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The Cloud Security Alliance has published a list of the top 11 threats to cloud security based on a survey of 700 industry experts.
The Top Threats to Cloud Computing: The Pandemic 11 report identifies those top threats as:
1. Insufficient identity, credentials, access, and key Management
2. Insecure interfaces and application programming interfaces (APIs)
3. Misconfiguration and inadequate change control
4. Lack of cloud security architecture and strategy
5. Insecure software development
6. Unsecured third-party resources
7. System vulnerabilities
8. Accidental cloud data disclosure
9. Misconfiguration and exploitation of serverless and container workloads
10. Organized crime/hackers/advanced persistent threats (APTs)
11. Cloud storage data exfiltration
When considered in their entirety it’s clear that cloud security is a major concern. And yet, the number of workloads being shifted to the cloud only continues to accelerate. It would appear it’s only a matter of time before the size and scope of cloud security breaches expand exponentially.
However, when the 11 threats to cloud security are further reviewed it also becomes apparent that it’s not so much the platforms that are insecure as much as it is the way they are employed. Organizations still routinely allow developers with little to no cybersecurity expertise to directly provision cloud infrastructure with no guardrails in place. The probability a developer will make a mistake is exceedingly high.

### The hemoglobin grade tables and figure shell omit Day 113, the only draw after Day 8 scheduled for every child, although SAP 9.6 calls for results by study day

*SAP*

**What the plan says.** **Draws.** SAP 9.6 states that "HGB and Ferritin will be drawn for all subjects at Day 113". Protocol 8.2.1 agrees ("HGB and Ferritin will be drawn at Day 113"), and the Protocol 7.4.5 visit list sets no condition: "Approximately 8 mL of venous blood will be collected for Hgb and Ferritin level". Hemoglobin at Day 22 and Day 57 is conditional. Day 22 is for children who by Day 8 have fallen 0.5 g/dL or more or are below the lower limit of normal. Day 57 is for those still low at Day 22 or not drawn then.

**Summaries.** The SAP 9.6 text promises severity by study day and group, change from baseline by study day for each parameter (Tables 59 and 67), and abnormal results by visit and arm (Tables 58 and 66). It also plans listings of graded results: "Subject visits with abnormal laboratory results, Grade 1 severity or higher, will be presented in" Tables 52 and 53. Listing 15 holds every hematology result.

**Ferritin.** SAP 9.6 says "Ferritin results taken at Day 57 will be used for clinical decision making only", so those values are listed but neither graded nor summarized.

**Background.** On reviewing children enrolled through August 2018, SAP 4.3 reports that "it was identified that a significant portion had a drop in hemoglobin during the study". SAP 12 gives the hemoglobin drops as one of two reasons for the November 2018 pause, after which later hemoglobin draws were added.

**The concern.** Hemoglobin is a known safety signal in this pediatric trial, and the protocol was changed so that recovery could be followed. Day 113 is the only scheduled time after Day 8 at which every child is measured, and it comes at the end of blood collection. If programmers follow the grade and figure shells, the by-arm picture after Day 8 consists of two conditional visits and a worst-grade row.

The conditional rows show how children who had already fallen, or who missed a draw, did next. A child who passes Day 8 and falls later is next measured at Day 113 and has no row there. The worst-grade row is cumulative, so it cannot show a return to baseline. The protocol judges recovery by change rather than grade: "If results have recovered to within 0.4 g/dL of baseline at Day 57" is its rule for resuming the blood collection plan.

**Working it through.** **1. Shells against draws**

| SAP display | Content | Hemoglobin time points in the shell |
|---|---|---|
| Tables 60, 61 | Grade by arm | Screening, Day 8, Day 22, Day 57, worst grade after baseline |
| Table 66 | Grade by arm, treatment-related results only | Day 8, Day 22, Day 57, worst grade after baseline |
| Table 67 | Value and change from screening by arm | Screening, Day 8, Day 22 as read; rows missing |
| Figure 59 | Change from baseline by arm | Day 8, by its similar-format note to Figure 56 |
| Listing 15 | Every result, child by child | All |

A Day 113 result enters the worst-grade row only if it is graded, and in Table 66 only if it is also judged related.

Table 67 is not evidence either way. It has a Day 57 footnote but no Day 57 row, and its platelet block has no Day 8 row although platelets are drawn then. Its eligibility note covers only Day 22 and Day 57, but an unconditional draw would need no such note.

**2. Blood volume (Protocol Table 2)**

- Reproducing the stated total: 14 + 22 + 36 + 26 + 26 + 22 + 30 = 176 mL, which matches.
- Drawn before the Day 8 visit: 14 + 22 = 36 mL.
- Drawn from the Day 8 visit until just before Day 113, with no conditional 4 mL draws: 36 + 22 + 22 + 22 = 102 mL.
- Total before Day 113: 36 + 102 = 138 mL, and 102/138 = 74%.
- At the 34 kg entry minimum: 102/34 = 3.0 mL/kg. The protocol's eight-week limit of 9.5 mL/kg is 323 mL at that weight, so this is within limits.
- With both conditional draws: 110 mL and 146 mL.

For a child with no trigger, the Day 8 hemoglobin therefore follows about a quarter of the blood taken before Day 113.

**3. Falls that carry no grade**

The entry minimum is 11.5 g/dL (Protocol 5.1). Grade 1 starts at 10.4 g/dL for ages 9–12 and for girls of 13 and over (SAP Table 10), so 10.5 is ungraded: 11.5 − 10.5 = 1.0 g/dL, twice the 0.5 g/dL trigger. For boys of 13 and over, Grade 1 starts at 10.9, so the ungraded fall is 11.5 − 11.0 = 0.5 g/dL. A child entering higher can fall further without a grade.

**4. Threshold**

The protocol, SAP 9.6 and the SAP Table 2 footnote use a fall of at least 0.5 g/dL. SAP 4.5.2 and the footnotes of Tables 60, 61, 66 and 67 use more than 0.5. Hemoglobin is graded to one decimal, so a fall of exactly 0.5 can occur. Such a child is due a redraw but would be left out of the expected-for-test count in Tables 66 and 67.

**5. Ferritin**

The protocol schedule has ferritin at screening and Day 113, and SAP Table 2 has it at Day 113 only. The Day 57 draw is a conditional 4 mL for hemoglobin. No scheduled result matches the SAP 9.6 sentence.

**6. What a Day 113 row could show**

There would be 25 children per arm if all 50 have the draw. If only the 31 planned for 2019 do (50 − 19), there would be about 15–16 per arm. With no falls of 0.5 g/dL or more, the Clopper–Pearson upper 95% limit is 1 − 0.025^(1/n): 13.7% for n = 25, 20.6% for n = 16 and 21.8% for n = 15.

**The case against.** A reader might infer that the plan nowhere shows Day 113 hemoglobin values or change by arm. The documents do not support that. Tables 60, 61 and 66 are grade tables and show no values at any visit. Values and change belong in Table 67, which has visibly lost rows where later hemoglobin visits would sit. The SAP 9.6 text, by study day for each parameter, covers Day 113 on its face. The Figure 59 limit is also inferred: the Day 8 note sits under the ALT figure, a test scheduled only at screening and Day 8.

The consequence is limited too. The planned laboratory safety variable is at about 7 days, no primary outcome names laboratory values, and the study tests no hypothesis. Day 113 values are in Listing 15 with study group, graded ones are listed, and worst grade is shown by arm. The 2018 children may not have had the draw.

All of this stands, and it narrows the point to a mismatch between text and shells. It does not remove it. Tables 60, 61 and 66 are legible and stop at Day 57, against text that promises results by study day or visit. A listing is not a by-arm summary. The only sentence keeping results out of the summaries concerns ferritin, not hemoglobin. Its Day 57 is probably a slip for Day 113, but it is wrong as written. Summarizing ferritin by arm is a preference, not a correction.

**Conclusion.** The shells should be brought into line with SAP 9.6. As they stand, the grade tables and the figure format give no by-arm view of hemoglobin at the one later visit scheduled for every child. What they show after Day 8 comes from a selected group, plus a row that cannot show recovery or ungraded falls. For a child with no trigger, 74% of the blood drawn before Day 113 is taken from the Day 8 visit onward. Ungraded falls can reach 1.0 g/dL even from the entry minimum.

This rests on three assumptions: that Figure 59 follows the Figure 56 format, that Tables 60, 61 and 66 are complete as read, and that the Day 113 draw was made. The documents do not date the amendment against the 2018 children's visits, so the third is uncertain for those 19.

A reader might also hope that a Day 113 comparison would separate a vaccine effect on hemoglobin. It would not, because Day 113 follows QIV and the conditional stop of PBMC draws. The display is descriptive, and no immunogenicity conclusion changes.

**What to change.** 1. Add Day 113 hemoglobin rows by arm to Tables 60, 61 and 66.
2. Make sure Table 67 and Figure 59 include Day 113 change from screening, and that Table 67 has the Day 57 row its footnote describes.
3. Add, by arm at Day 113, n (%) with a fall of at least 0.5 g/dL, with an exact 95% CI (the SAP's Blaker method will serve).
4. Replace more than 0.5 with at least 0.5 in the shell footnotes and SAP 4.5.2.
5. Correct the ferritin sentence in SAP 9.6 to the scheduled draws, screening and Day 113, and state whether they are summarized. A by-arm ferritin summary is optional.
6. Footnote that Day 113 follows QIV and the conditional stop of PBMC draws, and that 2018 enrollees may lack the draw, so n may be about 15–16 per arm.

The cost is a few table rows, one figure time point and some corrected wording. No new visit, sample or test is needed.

The truth is the supposed gain in developer productivity that might be achieved by allowing them to use tools such as Terraform to configure cloud services without any kind of security review is simply not worth the inherent risk. Organizations that allow developers to provision applications and cloud infrastructure without a security review are engaging in what challenged in a court could easily determine to be a reckless disregard of the interests of their customers. As any lawyer knows, it’s only when the term reckless gets applied that the penalties start to climb into the millions.
There are, of course, two sides to every controversy. For every action, there is an equal and opposite reaction. When developers first started advocating for the cloud many cybersecurity professionals deemed the risk was too high. Rather than work with developers to define the processes required to secure those platforms, many cybersecurity professionals in a state of hubris found it was easier to just say no. Much to their chagrin, many of them soon discovered they lacked the political capital to make that position stick. The proverbial gates were thrown open and, not surprisingly, cybersecurity chaos has ensued.
Today there is now a great cloud securing reckoning underway. Organizations of all sizes are reviewing their software supply chains in the wake of an executive order issued by the Biden administration that made it clear to all that there are fundamental issues that can no longer be ignored. Cybersecurity professionals and developers are now being required to find common ground around a set of best DevSecOps practices that enable secure applications to be built without slowing down the rate at which they are being built. In hindsight, that should have always been the goal. The cloud security challenge and the opportunity now to take advantage of this second chance to collaboratively start anew to achieve meaningful cloud security before something truly cataclysmic will otherwise inevitably occur.